kept in escrow by the PBGC for five years and returned if the plan does not terminate. Thepayment would be equal to the termination liability (as if the plan terminated on the date of the cessation of operations) multiplied by a fraction of the number of participants separated from service over the total number of participants.In lieu of the escrow payments, employers could post bond in an amount not exceeding 150 percent of this calculation. If security is to be required on a consistent basis, it is important to employers for the PBGC to provide guidance on what constitutes the cessation of operations of a facility and what employees are considered separated as a result of the “cessation”. Forexample, if a cessation occurs over an extended period of time, employers need certainty in determining the time frame for measuring the decline in active participants.If more than one process is conducted on the same property, perhaps in multiple buildings, shutdown of one portion of the activities should not trigger the security requirement.However, the employer may have multiple locations within the same city or multiple facilities involved in producing a single product but different parts of a manufacturing process. Operations may be reduced because the employer will no longer take on new manufacturing but remain open for a period of time to complete preexisting work. Employeesmay leave on their own when they anticipate a future cessation of operations.A fire or other disaster may destroy a facility.In many of these situations, it is not clear whether a “cessation” of operations has occurred and when it occurs. It would also be helpful to clarify what constitutes active plan participation in the context of a cessation of operations.For example, a company that freezes its plan to further participation might also be moving business activities and affected employees from one facility to another.Some employees invited to make the transfer may decide not to move to the new location which could be in the same city or county.If the company has a strike at a location and plan participation stops for the strikers (or the employer locks out the workers during a labor dispute), it is not clear whether a bond would be necessary. Formula Modification and Examples The proposed rule would compute the required security payment by multiplying the total liability that would be imposed if the plan had terminated on the “date” of the “cessation” of operations at a “facility” by a fraction of the number of employees who are participants under the plan and are separated from employment because of the shutdown over the total number of employees who were participants in the plan prior to the cessation of operations.The Council recommends that the liability calculation use the lesser of this headcount calculation or the actual ERISA Section 4044 calculated liability for the affected participants.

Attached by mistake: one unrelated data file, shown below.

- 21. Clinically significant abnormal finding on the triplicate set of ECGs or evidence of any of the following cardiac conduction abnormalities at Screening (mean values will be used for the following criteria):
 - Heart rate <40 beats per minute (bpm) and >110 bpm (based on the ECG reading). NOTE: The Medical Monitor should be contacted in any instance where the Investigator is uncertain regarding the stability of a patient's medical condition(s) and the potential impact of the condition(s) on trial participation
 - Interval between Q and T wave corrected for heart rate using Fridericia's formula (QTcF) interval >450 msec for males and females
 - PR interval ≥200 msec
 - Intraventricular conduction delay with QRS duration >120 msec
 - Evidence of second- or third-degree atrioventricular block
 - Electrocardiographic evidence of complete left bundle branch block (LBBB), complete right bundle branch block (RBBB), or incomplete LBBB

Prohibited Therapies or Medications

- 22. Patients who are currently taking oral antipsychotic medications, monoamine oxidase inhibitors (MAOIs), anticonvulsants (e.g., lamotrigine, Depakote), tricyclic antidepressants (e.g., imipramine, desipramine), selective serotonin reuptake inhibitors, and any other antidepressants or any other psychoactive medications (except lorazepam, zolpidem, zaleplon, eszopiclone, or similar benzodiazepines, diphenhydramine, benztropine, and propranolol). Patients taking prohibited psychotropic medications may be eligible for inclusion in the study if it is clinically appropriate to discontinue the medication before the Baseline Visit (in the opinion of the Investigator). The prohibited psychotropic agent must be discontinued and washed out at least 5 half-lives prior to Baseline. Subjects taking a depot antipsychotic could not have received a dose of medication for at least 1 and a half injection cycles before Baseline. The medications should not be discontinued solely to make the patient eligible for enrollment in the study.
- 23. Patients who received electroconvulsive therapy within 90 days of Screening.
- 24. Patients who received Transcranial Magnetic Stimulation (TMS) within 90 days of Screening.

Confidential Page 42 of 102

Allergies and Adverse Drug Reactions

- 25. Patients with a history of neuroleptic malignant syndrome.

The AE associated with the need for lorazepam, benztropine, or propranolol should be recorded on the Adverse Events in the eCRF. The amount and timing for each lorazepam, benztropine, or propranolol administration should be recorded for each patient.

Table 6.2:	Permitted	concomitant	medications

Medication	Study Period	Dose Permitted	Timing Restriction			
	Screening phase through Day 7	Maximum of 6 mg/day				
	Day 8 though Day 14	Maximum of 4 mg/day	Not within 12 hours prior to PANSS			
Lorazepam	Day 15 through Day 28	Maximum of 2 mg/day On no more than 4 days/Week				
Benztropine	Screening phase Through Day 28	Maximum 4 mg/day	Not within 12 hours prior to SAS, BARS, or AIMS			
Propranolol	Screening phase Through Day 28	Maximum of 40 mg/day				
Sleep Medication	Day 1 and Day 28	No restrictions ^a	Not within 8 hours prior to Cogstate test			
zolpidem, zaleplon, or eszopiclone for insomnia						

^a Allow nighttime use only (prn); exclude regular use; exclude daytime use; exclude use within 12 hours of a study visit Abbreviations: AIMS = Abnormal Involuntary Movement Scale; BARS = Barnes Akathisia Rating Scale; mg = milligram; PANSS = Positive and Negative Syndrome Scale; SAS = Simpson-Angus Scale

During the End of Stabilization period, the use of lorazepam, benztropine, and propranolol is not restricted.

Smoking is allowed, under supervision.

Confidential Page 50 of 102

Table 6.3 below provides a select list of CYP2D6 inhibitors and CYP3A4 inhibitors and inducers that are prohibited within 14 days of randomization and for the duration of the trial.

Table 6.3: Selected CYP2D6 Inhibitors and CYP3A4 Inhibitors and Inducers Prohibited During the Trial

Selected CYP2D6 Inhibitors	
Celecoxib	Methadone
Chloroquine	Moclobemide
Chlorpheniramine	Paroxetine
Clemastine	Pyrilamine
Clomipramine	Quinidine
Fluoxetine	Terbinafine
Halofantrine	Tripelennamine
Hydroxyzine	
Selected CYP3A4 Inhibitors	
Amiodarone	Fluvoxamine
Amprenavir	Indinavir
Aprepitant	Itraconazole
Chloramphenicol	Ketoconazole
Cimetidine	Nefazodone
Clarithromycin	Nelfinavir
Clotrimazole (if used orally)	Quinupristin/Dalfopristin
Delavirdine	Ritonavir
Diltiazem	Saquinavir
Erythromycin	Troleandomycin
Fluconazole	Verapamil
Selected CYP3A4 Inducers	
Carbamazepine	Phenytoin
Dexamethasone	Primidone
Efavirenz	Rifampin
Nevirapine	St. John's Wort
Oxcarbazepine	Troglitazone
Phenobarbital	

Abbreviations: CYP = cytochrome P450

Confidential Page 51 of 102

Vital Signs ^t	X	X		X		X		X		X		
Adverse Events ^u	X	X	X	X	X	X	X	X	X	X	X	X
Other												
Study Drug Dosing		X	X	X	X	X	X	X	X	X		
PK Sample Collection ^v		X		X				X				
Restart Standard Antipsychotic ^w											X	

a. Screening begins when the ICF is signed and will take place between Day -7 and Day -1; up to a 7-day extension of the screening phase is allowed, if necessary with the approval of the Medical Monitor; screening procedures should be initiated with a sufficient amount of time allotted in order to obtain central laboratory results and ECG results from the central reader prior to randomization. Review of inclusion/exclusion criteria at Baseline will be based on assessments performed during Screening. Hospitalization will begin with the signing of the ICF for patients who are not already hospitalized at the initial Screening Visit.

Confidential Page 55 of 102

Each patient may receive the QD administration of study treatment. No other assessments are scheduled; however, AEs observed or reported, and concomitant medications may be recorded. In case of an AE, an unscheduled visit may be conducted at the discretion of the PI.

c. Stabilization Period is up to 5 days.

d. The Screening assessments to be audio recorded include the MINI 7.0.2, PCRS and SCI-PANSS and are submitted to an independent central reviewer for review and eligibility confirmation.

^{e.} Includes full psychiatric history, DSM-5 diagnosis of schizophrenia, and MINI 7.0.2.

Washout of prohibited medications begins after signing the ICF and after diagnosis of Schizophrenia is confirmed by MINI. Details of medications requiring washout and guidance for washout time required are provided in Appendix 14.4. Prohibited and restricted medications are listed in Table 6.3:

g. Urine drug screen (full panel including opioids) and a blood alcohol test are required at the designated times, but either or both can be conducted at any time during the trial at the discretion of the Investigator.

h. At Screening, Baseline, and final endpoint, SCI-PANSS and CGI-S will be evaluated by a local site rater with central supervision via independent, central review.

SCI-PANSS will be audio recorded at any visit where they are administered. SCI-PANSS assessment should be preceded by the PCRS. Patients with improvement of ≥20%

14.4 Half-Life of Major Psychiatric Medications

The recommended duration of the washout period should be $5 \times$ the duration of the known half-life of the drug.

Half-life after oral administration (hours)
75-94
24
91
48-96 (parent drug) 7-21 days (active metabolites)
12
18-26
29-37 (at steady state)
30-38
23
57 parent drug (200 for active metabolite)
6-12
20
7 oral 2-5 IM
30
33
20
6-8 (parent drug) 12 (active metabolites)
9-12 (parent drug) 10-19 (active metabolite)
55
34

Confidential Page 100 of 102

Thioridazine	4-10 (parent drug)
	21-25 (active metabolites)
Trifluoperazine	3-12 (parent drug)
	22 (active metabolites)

Using the headcount calculation alone would provide some unreasonable results. Forexample, a large company might open or acquire a new facility with a substantial number of new employees but decide to close or sell that facility one or two years later for a bona fide business reason.The employer in this situation will likely be faced with liability far in excess of the potential liability for pension payments to the affected participants.This potential excessive liability could result in companies opening less new facilities when they weigh the risk. In addition, the seeming straightforward head count formula could be subject to interpretation that could result in widely varying calculations and specific examples would help to clarify these issues. For example, assume a company sponsors a pension plan with 100,000 participants of which 80,000 are active employees (the remainder are retirees or deferred vested participants) and the plan is underfunded on a PBGC termination basis by $100 million.Assume further that the $100 million underfunding is attributable to the participant categories as follows:$20 million for retiree and deferred vested participants, and $80 million for active plan participants. Thecompany shuts down a plant which results in the termination of 20,000 participants in the plan.A security payment would be required under ERISA Section 4062(e) because 20 percent of the total participants in the plan have been terminated (and 25 percent of active participants).The issue is whether to use the total number of participants or only the number of active participants in the formula. Total number of participants (active and inactive) example: x 20,000$100 million underfundingterminated plan participants  100,000total participants before cessation = liabilityof $20 million or surety bond of $30 million Total of active participants example: terminated plan participantsx 20,000$80 million underfunding 80,000 active participants before cessation = liabilityof $20 million or surety bond of $30 million The second example appears to be the better approach because it reflects the amount of underfunding (at least on a per capita basis, see discussion above) represented by the active participants who will no longer be active.It does not seem appropriate to include the liabilities associated with the deferred vested